Lysimachia congestiflora

Today’s Botany Photo of the Day once again comes from the album that Douglas Justice collected on his recent trip to China. Douglas also provided the attached write-up.

The genus Lysimachia consists of about 180 species worldwide, most of which are in the northern subtropics and temperate zone, with a few species scattered throughout Africa, Australia, and South America. According to Flora of China, 138 species are native to China. Most species are recognized easily as robust plants with oppositely arranged, (usually) pointed leaves and mostly yellow flowers arranged around a characteristically reddish centre. Due to the reputed medicinal qualities of a number of species, the common name for the genus is yellow loosestrife . This species is evidently used to treat fractures, contusions, and strains, though Flora doesn’t mention precisely how the plant might be employed for these maladies.

I photographed this little beauty crawling around in the sand and gravel on the side of a road in Sichou (Sichow) County in southern Yunnan Province. Clearly, this is a tough plant. While admiring it, it struck me that it looked very familiar, and indeed, this species is commonly grown in the West. Lysimachia congestiflora has been adopted by the bedding plant industry because of its compact growth and long flowering tendencies. Lysimachia species are notoriously persistent plants (many are weedy) and this one appears to be even tougher than most. The cultivars 'Persian Chocolate' (with purple leaves) and 'Golden Harvest' (with red and gold leaves) are also available commercially.

Lysimachia congestiflora

10 responses to “Lysimachia congestiflora”

  1. Nicalo Sarwar

    Incredibly detailed shot- and beautiful little flowers too. Wonderful- thank you for sharing this- it made my week!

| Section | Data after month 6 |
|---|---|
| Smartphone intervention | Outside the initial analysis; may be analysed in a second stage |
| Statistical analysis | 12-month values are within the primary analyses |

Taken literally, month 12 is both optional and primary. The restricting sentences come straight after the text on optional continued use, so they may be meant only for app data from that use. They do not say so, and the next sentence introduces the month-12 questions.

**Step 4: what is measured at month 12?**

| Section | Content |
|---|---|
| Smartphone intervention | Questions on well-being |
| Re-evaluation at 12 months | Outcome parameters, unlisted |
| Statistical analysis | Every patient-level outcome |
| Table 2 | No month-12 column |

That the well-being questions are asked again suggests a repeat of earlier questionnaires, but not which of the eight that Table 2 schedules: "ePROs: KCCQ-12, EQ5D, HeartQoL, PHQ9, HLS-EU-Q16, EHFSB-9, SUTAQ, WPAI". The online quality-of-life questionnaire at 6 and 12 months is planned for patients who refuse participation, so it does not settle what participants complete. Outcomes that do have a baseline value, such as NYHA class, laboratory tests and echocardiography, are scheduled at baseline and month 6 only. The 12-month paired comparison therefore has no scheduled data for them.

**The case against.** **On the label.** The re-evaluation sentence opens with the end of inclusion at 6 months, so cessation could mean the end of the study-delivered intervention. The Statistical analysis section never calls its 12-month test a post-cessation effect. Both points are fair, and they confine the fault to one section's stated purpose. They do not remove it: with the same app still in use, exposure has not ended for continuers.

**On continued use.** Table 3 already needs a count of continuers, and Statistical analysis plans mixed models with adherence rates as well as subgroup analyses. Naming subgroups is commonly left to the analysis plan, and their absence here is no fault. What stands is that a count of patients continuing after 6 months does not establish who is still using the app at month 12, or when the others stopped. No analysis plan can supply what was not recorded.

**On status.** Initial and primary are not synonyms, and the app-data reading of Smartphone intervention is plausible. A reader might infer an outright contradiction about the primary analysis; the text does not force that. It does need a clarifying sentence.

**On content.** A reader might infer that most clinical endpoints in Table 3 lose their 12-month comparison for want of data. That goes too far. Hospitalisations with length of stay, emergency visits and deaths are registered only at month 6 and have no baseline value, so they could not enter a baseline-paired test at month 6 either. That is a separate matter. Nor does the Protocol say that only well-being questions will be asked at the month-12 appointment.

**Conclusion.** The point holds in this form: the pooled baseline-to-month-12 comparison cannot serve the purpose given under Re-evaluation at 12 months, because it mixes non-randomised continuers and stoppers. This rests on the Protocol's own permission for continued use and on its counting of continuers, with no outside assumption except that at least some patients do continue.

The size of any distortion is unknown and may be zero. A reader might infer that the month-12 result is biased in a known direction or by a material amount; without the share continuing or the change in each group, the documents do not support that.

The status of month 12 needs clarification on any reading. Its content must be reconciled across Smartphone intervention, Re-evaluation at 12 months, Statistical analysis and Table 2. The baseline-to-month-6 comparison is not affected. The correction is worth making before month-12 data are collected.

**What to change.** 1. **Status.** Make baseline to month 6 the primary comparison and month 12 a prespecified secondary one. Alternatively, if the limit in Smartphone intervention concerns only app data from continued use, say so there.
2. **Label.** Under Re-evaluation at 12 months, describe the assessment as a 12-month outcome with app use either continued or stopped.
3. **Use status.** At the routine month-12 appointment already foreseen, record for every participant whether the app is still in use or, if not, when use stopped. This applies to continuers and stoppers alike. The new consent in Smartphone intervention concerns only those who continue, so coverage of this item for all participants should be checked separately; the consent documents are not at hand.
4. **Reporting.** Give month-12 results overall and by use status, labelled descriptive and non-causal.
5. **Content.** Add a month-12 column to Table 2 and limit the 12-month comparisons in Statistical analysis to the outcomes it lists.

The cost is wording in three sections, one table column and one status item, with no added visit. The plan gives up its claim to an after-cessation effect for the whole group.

2. Debby

    Where would we gardeners be without some of those notoriously persistent plants? I appreciate my lysimachia punctata, which was planted by previous owners and has continued to thrive in the garden for the thirty-one years I’ve been here.
    Thank you for showing us a lysimachia we might not otherwise encounter.

  3. Mackryl

    I absolutily love this shot. The yellow seems to be the truest of golds, reminscent of the sun itself… and the greenery..oh the greenery coming out of the bark pieces ingnites the photo. Splendid indeed!

  4. Sue in Bremerton

    I just love these little yellow flowers. Yellow flowers seem, somehow, to stand out more than any other color of them. Even roses and lilacs and others of my favorites pale compared to the yellow ones. I enjoy my scotch broom with it’s very yellow blossoms in the spring time.
    We humans are truly blessed by the oddest things in life, aren’t we?

  5. Annie Morgan

    The leaves are much different from those of purple loosestrife that grows in Southern Ontario – it’s a noxious weed, actually. Is it the same type of plant? I’m afraid to use the word ‘family’ as I probably will use it incorrectly.
    Beautiful yellow flowers in the rain. Super picture.

  6. Dana

    Annie, Loosestrife can refer to both Lythrum and Lysmachia genus plants. Purple Loosestrife is usually Lythrum salicaria.

  7. elizabeth a airhart

    now that you have been to china
    where do we go next? and a book hopefully
    to be written in the near future?
    thank you looking pretty good on you tube

  8. Douglas Justice

    Lythrum salicaria is called purple loosestrife (and yes, it’s a serious, invasive weed), whereas Lysimachia species are called yellow loosestrife (and some of them are weeds). The fact that there are a number of weeds that people call “loosestrife” doesn’t indicate either relatedness or physical similarity. The name “loosestrife” refers to purported healing qualities (lose strife; i.e., to get better), but the two genera are not closely related. Common or regional names are as frequently misleading as they are illuminating. For example, the name “cedar” is a name that in antiquity was given to trees whose wood was fragrant. No matter that the so-called “true” cedar is a pine relative, that the “red cedar” of eastern North America is a juniper, the red cedar of western North America is an “arborvitae” and the “Spanish cedar” is a member of the mahogany family from Mexico, the West Indies and South America. So much for common names. This is one of the reasons scientists prefer to use scientific names. They may not be particularly poetic, but they are, by and large, unambiguous.

  9. Don Fenton

    CF Douglas:There is also a legendry ‘Red Cedar’ in Australia, from the [now almost non-existant] forests of north-eastern New South Wales. Furniture made from this ‘red gold’ costs a fortune. There is almost none left.

  10. The Bill Barnes

    Good job , Douglas, glad to see you leading the charge.

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